Archive for September 2013
Phone and e-mail logs, for example, allow analysts to identify people’s friends and associates, detect where they were at a certain time, acquire clues to religious or political affiliations, and pick up sensitive information like regular calls to a psychiatrist’s office, late-night messages to an extramarital partner or exchanges with a fellow plotter.
“Metadata can be very revealing,” said Orin S. Kerr, a law professor at George Washington University. “Knowing things like the number someone just dialed or the location of the person’s cellphone is going to allow them to assemble a picture of what someone is up to. It’s the digital equivalent of tailing a suspect.”
[BN: TRAPWIRE adds facial recognition on closed-circuit security cameras]
After NSA Court Hearing, Government Must Unseal Documents by December 20 | Electronic Frontier Foundation
September 27, 2013 | By Mark M. Jaycox
A federal judge ordered the government to unseal more documents concerning the NSA spying programs by December 20, 2013. The judge issued the ruling in EFF’s lawsuit, Jewel v. NSA, which began in 2008 over the NSA spying program initiated by the Bush Administration, which continues to this day.
In light of the declassifications inspired by the June leaks, Judge Jeffrey White ordered the government to unseal any declassified material, like exhibits, declarations, and other ex parte submissions that the government had previously submitted to the court under seal.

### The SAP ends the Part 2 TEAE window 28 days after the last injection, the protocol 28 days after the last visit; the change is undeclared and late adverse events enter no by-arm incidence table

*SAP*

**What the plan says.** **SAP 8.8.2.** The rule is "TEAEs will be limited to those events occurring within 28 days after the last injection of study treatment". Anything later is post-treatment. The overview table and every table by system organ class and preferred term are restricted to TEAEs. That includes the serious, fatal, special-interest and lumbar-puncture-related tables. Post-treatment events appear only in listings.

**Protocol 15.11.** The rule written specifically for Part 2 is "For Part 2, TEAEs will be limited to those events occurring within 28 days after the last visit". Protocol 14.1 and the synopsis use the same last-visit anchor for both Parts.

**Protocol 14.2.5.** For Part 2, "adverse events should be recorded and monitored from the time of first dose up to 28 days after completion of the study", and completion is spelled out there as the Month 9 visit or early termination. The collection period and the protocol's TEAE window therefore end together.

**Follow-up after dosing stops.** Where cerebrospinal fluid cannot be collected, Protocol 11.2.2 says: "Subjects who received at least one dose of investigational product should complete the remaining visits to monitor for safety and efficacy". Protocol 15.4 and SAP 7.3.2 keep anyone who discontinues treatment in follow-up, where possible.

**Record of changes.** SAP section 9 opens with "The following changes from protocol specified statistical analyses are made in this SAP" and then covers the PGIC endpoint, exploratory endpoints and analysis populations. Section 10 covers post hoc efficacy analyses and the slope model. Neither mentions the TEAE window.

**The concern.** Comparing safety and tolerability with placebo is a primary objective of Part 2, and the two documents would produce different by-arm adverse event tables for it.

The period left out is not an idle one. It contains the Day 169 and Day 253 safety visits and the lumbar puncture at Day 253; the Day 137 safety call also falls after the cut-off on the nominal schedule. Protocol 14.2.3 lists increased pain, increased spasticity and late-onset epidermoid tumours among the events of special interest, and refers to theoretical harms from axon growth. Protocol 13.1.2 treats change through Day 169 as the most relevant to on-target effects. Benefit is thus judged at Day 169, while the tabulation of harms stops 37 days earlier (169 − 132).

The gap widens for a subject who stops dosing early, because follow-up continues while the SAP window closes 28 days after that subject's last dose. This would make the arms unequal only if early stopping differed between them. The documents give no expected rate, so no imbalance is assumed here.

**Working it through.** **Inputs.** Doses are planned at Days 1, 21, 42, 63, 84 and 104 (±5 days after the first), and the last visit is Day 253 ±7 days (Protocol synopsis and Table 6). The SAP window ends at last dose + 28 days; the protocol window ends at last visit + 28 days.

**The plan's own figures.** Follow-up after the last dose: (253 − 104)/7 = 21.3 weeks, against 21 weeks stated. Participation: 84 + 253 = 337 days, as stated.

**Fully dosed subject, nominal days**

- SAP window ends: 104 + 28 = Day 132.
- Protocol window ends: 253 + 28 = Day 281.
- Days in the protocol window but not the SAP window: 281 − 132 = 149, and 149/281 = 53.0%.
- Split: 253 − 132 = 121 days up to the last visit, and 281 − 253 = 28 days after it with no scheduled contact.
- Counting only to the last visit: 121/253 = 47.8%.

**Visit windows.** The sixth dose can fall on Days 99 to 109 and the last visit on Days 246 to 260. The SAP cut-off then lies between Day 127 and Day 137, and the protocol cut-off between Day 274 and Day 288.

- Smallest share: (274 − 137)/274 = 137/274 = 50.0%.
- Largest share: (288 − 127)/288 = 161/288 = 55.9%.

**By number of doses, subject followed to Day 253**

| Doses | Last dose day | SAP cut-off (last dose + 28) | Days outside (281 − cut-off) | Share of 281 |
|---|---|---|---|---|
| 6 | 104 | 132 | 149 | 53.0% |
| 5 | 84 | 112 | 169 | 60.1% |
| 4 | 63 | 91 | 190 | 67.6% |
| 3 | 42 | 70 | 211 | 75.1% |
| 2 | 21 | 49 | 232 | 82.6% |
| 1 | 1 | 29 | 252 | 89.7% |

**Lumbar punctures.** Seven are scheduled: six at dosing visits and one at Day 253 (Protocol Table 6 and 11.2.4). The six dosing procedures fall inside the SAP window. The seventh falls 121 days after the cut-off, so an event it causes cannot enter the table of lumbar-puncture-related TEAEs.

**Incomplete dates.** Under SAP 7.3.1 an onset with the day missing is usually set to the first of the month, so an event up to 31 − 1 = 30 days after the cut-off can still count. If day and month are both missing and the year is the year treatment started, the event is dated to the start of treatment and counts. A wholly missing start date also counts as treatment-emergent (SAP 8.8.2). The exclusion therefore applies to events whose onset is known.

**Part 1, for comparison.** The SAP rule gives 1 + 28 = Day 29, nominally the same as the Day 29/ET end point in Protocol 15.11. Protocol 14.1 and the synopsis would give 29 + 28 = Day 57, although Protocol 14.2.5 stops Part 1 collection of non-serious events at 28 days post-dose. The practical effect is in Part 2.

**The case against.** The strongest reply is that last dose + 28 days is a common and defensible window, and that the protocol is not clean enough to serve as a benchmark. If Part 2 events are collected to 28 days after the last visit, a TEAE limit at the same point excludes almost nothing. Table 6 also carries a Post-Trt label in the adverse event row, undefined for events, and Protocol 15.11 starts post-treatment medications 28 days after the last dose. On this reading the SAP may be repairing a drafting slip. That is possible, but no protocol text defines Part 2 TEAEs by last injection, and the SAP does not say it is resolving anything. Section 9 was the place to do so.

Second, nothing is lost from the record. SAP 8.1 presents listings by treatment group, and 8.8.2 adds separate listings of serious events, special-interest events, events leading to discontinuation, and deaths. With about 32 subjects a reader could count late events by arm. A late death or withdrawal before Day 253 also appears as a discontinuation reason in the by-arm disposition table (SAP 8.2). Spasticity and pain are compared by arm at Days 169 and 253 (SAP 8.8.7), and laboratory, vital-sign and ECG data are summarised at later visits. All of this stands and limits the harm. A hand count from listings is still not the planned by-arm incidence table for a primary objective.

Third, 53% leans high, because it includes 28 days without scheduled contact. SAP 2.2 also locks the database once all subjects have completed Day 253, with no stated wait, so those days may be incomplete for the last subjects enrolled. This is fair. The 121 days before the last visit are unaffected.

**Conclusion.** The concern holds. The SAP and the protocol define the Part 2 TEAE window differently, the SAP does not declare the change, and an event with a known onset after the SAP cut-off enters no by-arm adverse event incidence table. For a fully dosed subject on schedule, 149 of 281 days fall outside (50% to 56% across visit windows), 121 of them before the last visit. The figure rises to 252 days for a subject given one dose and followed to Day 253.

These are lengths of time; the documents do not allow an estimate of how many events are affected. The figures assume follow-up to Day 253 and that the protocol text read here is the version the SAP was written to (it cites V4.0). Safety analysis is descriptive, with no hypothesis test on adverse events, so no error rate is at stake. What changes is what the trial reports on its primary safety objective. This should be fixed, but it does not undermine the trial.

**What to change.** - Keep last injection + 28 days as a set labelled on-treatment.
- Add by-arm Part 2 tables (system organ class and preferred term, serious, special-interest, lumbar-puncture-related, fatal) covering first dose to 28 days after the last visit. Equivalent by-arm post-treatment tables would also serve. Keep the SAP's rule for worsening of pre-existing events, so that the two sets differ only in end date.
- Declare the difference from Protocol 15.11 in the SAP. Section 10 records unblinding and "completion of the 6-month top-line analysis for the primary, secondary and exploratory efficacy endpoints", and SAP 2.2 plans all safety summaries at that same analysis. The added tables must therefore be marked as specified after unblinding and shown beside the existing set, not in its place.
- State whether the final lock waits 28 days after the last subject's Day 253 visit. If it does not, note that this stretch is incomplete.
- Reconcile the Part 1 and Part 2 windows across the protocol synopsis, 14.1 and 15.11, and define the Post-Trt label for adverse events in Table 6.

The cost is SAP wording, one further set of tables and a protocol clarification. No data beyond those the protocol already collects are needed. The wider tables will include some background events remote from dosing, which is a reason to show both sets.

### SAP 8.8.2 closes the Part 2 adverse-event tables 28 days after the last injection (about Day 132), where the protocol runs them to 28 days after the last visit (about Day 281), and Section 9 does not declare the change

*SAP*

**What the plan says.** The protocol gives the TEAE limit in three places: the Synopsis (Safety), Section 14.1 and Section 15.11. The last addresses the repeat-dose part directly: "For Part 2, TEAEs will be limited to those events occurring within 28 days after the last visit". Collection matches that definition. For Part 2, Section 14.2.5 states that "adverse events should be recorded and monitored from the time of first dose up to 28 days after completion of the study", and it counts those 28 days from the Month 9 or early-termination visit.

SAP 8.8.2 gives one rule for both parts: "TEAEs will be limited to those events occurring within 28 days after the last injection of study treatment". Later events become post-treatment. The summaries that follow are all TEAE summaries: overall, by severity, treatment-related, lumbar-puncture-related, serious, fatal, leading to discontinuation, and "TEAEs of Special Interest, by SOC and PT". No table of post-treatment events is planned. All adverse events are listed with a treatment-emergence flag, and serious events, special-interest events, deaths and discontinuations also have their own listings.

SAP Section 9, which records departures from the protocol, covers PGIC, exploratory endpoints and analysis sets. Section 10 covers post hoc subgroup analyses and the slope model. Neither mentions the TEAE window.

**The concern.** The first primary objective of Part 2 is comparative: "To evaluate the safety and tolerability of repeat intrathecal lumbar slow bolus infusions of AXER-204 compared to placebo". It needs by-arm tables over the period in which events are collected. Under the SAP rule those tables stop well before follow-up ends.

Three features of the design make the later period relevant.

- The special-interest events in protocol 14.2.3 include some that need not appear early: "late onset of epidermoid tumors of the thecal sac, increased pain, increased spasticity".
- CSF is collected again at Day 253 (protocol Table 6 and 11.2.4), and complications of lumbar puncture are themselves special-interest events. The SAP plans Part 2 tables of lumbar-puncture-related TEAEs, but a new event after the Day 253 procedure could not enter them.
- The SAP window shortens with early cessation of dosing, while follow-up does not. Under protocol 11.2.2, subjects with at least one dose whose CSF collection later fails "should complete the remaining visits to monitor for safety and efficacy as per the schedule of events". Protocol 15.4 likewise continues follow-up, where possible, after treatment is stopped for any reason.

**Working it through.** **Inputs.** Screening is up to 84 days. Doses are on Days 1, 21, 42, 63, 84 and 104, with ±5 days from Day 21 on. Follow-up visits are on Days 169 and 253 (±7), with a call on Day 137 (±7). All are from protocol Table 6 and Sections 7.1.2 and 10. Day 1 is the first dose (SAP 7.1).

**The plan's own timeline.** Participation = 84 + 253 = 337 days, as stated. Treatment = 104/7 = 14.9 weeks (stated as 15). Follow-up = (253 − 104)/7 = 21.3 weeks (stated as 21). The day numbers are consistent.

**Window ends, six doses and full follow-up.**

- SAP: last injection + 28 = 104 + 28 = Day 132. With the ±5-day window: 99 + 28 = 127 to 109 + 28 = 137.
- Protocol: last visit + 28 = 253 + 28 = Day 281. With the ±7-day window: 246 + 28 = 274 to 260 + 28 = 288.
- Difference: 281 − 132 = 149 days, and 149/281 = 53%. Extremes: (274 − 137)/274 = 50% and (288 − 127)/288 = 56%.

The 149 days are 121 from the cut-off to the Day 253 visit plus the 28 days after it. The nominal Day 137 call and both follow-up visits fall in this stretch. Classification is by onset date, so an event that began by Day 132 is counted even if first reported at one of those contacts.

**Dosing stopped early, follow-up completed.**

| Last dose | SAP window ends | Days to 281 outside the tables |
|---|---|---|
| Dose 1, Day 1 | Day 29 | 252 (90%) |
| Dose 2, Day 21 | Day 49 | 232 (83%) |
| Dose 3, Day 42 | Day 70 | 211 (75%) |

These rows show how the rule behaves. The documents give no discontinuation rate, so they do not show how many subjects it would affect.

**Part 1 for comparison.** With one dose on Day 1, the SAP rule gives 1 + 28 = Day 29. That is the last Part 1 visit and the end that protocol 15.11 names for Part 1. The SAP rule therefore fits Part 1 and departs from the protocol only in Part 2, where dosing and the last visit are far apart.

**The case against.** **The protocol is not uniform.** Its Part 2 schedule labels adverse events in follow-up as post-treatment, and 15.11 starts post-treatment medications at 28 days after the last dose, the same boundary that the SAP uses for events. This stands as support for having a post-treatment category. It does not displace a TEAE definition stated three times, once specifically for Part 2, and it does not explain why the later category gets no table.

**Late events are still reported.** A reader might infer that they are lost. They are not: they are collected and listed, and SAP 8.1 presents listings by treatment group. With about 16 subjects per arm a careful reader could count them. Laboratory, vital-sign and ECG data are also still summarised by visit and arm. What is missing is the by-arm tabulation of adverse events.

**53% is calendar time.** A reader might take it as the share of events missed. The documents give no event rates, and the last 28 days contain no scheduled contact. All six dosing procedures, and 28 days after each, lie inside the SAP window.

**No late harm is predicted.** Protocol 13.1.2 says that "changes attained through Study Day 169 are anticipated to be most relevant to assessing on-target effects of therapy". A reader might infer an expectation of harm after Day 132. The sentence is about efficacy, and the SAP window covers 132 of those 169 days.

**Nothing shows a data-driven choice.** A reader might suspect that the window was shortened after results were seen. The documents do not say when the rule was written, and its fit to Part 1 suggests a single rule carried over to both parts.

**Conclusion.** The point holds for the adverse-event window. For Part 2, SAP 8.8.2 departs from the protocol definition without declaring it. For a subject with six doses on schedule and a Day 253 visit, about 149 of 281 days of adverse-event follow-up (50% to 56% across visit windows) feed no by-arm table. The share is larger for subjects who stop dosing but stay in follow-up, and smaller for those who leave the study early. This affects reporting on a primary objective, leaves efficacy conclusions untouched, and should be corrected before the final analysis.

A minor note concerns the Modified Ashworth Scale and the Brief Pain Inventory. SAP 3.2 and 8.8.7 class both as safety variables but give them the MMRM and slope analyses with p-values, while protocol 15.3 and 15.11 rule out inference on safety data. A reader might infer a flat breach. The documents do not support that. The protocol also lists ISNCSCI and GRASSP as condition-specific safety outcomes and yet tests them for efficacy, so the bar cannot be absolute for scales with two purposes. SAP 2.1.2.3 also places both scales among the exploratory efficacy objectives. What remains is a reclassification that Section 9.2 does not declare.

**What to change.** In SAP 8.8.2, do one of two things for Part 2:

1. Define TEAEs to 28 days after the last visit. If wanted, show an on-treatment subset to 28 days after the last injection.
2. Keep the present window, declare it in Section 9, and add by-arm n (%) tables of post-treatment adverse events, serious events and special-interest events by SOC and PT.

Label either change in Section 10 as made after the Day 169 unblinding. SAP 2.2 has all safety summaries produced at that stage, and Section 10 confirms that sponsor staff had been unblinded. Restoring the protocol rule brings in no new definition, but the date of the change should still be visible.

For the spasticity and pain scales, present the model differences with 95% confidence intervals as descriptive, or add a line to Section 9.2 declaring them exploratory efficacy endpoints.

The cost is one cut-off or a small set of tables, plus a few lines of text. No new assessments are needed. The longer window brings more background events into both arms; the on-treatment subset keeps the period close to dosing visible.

By Ellen Nakashima, The Washington Post
Published: September 7, 2013
The Obama administration secretly won permission from a surveillance court in 2011 to reverse restrictions on the National Security Agency’s use of intercepted phone calls and e-mails, permitting the agency to search deliberately for Americans’ communications in its massive databases, according to interviews with government officials and recently declassified material.
In addition, the court extended the length of time that the NSA is allowed to retain intercepted U.S. communications from five years to six years — and more under special circumstances, according to the documents, which include a recently released 2011 opinion by U.S. District Judge John D. Bates, then chief judge of the Foreign Intelligence Surveillance Court.
“The government says, ‘We’re not targeting U.S. persons,’ ” said Gregory T. Nojeim, senior counsel at the Center for Democracy and Technology. “But then they never say, ‘We turn around and deliberately search for Americans’ records in what we took from the wire.’ That, to me, is not so different from targeting Americans at the outset.”
The court decision allowed the NSA “to query the vast majority” of its e-mail and phone call databases using the e-mail addresses and phone numbers of Americans and legal residents without a warrant, according to Bates’s opinion.